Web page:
WORST CHRISTMAS EVER
This morning, Facebook reminded me with a photograph of my own cheesy smile that it’s been four years since my muse de bloke Deano and I spent Christmas recovering from kidney surgery. Not everyone’s preferred choice for celebrating the yuletide but I don’t think I’ll ever beat that Christmas for the best. Marvelling that my little kidney was powering my rather much larger husband, returning the light into his eyes – those blue eyes so bright! – every moment was a rush of joy and wonder.
Seven years prior, though, I was in the midst of my very worst. My ex had called to ask me not to attend the usual family Christmas in Sydney – to drop the kids and leave. He’d begun seeing someone else and didn’t want me to make a scene. I could have laughed: I’m not exactly renowned for making scenes other than those written in books. But laughter, along with any other kind of light, drained from me in that instant. I was out of my mind that anyone would dis-invite me to Christmas for any reason.
Not being a scene-maker, I did as I was bid: dropped the kids and slunk away. I had other things to do that day anyway. My darling old dithery father Charlie was dying, tucked up in the final stages of dementia and the bewildering heartbreak of having lost Mum almost three years before.
I met my brother Mark at the hospice where Dad lay. Mark had been Dad’s stalwart advocate and chief entertainer as I dealt with the fallout of my own small but epic family disintegration – and because I lived a couple of hours away, in the Blue Mountains. This hospice, though, necessary to Dad’s care at that time as it was, could only be described as a place of grey desolation. Cheap deodoriser mixed with stale smells of last days, baked-on despair and loneliness. The loneliness, sharpest of all, wrapped me in a fog so dense, so bleak I could hardly even see my father.
My brother and I had a quick lunch in Chinatown but I wasn’t really there. I tried to focus on the conversation but I couldn’t understand what was being said. The words wouldn’t settle in my head. So I got on the train back to the mountains, a Christmas Day train that was empty and greyer and lonelier still. I picked up my car from the station and went home to a family home that didn’t hold a family anymore.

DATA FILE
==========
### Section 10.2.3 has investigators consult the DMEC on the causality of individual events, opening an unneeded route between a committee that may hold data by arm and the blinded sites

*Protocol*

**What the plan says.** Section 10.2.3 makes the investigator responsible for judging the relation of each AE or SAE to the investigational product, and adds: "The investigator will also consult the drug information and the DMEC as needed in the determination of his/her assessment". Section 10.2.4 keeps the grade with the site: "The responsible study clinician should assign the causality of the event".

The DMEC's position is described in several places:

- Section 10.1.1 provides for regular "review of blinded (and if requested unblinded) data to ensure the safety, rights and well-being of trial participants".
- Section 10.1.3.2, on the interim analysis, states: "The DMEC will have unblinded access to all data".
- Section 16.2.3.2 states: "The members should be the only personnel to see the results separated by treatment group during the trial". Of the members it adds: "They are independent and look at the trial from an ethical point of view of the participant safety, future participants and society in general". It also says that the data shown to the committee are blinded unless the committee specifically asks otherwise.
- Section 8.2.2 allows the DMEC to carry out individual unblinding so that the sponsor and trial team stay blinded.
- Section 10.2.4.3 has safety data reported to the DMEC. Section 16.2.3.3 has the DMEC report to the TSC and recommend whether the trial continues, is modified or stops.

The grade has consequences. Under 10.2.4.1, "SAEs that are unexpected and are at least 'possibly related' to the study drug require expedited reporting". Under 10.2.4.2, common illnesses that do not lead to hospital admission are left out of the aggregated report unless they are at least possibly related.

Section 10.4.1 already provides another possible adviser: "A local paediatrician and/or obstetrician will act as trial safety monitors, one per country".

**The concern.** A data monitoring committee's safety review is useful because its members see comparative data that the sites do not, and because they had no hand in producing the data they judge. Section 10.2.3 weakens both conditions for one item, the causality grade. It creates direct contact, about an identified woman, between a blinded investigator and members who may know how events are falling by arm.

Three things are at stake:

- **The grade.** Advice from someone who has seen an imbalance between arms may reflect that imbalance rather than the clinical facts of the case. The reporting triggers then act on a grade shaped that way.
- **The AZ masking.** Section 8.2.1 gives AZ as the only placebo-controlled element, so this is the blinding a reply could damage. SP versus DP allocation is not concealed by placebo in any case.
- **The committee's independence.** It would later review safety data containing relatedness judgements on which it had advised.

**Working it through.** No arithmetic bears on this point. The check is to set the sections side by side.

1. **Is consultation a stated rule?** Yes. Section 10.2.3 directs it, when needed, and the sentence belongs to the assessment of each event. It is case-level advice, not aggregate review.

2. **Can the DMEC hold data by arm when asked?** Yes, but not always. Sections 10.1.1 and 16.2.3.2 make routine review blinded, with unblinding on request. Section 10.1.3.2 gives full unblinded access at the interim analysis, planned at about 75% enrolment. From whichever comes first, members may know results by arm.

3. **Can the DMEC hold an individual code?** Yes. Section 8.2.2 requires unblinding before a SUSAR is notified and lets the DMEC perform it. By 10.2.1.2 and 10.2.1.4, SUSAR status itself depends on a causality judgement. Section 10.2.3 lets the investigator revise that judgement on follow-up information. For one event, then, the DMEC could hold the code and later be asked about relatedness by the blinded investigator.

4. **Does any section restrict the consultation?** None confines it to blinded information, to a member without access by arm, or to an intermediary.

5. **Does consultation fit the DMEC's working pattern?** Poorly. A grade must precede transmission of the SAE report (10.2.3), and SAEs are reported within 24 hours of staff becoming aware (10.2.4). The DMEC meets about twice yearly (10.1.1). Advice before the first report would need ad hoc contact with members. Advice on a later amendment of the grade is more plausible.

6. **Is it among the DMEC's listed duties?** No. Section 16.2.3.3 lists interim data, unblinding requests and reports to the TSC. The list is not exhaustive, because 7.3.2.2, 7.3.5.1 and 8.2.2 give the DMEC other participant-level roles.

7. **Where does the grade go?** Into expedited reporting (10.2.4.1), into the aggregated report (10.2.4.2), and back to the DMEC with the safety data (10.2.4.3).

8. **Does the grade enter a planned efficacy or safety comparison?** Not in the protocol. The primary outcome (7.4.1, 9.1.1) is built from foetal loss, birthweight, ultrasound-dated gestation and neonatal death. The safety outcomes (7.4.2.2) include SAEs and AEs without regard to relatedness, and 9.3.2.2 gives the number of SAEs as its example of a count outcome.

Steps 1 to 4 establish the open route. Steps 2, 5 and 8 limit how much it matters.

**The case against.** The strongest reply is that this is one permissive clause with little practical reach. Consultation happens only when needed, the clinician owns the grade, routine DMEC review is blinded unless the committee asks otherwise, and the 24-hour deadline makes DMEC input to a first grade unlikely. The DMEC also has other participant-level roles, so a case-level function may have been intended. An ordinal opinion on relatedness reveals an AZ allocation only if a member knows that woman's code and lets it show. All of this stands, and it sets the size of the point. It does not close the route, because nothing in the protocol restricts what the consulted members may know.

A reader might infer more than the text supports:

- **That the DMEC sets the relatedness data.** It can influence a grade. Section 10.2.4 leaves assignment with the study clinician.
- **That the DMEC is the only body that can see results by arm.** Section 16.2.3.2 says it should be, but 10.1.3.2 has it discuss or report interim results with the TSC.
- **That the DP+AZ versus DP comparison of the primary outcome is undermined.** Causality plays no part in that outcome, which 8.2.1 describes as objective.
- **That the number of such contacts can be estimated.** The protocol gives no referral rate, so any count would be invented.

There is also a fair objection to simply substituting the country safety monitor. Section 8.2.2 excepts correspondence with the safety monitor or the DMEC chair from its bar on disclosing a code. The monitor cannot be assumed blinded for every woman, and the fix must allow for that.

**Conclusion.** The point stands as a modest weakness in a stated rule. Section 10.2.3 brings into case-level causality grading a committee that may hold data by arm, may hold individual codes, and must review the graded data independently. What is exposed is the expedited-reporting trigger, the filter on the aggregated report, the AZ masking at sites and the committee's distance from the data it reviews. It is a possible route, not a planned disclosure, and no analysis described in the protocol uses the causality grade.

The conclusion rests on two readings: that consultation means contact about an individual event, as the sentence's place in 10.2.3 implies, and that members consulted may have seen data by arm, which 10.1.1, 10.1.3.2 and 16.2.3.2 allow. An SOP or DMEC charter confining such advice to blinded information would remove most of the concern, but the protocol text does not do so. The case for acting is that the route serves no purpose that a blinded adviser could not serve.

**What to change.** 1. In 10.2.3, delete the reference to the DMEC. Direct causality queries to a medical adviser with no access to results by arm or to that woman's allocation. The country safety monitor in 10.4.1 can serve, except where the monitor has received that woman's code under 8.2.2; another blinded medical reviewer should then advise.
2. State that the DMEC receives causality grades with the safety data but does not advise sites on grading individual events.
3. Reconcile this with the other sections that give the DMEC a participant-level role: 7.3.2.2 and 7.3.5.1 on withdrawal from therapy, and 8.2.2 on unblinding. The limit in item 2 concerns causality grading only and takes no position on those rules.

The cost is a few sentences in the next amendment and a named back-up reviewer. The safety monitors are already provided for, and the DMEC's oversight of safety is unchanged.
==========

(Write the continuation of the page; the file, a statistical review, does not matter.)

My many failures overwhelmed. Whole armies of failure: I was a terrible mother, daughter, sister, person. Everything.
Practical, get-on-with-the-job sort that I am, I tried to write that night. The deadline for my second novel loomed, but I couldn’t do it. I couldn’t see my way clear to do anything. I couldn’t even cry. The pain was too intense, too large. Monstrous. I was staring at the abyss and it was staring back at me.
I wanted to die. More precisely, I wanted to do what too many had done before me: throw myself off the clifftop at Govett’s Leap and let the forest take care of the details. If it hadn’t been for my children, I might have done just that. My heart quickens even now at the fact.
If it hadn’t been for the kindness of friends in the weeks that followed, I might not have got the help I needed – to understand that I was not any kind of failure at all. I was in grief.
Grief has a way of obscuring the light like nothing else. Like smoke, it gets into every corner, into your eyes, into your clothes, and whispers through your every move.
If someone had said to me then, Kim, in seven years, you’ll have let so much light in you’ll want to invent a new word for happiness, I would have thought it the cruellest platitude. But it happened.
So, if you’re having a shit Christmas this year, know that my heart goes out to you. Know that it’s just Christmas. It’s only a day. Your thoughts of despair and failure are liars. You are wonderful and worthy of love. And despite your loneliness, you are not alone. You will let the light in again, one day, when you’re ready. And you will shine more deeply for the darkness you’ve known.